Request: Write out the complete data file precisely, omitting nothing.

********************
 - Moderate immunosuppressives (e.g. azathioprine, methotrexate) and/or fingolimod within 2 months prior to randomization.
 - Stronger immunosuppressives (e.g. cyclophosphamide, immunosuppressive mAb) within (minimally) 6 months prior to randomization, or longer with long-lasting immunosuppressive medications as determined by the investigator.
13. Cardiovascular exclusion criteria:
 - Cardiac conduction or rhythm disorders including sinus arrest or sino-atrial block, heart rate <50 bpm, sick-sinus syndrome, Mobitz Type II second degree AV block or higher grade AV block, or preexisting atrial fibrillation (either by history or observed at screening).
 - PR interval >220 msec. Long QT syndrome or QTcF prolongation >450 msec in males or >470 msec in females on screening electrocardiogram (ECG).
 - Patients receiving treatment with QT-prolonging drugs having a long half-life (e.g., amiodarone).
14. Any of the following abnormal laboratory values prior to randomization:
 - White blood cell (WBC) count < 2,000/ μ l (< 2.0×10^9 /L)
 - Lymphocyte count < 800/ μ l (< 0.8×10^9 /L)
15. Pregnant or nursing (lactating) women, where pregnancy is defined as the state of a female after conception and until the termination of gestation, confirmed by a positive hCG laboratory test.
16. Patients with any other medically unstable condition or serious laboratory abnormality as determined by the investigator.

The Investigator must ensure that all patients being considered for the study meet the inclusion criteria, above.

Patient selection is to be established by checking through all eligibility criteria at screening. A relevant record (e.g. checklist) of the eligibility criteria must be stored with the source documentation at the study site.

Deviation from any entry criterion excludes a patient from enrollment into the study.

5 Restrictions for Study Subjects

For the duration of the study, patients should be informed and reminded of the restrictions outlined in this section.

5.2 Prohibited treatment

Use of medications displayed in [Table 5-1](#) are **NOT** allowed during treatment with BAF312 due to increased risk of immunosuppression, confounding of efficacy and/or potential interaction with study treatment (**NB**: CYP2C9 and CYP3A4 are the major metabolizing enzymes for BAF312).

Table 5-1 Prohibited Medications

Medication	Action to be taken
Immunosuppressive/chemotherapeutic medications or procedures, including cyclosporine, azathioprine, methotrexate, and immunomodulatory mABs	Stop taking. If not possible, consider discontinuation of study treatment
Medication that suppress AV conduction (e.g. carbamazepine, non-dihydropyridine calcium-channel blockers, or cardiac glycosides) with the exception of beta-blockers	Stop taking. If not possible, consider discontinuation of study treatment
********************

 - Moderate immunosuppressives (e.g. azathioprine, methotrexate) and/or fingolimod within 2 months prior to randomization.
 - Stronger immunosuppressives (e.g. cyclophosphamide, immunosuppressive mAb) within (minimally) 6 months prior to randomization, or longer with long-lasting immunosuppressive medications as determined by the investigator.
13. Cardiovascular exclusion criteria:
 - Cardiac conduction or rhythm disorders including sinus arrest or sino-atrial block, heart rate <50 bpm, sick-sinus syndrome, Mobitz Type II second degree AV block or higher grade AV block, or preexisting atrial fibrillation (either by history or observed at screening).
 - PR interval >220 msec. Long QT syndrome or QTcF prolongation >450 msec in males or >470 msec in females on screening electrocardiogram (ECG).
 - Patients receiving treatment with QT-prolonging drugs having a long half-life (e.g., amiodarone).
14. Any of the following abnormal laboratory values prior to randomization:
 - White blood cell (WBC) count < 2,000/ μ l (< 2.0×10^9 /L)
 - Lymphocyte count < 800/ μ l (< 0.8×10^9 /L)
15. Pregnant or nursing (lactating) women, where pregnancy is defined as the state of a female after conception and until the termination of gestation, confirmed by a positive hCG laboratory test.
16. Patients with any other medically unstable condition or serious laboratory abnormality as determined by the investigator.

The Investigator must ensure that all patients being considered for the study meet the inclusion criteria, above.

Patient selection is to be established by checking through all eligibility criteria at screening. A relevant record (e.g. checklist) of the eligibility criteria must be stored with the source documentation at the study site.

Deviation from any entry criterion excludes a patient from enrollment into the study.

5 Restrictions for Study Subjects

For the duration of the study, patients should be informed and reminded of the restrictions outlined in this section.

5.2 Prohibited treatment

Use of medications displayed in [Table 5-1](#) are **NOT** allowed during treatment with BAF312 due to increased risk of immunosuppression, confounding of efficacy and/or potential interaction with study treatment (**NB**: CYP2C9 and CYP3A4 are the major metabolizing enzymes for BAF312).

Table 5-1 Prohibited Medications

Medication	Action to be taken
Immunosuppressive/chemotherapeutic medications or procedures, including cyclosporine, azathioprine, methotrexate, and immunomodulatory mABs	Stop taking. If not possible, consider discontinuation of study treatment
Medication that suppress AV conduction (e.g. carbamazepine, non-dihydropyridine calcium-channel blockers, or cardiac glycosides) with the exception of beta-blockers	Stop taking. If not possible, consider discontinuation of study treatment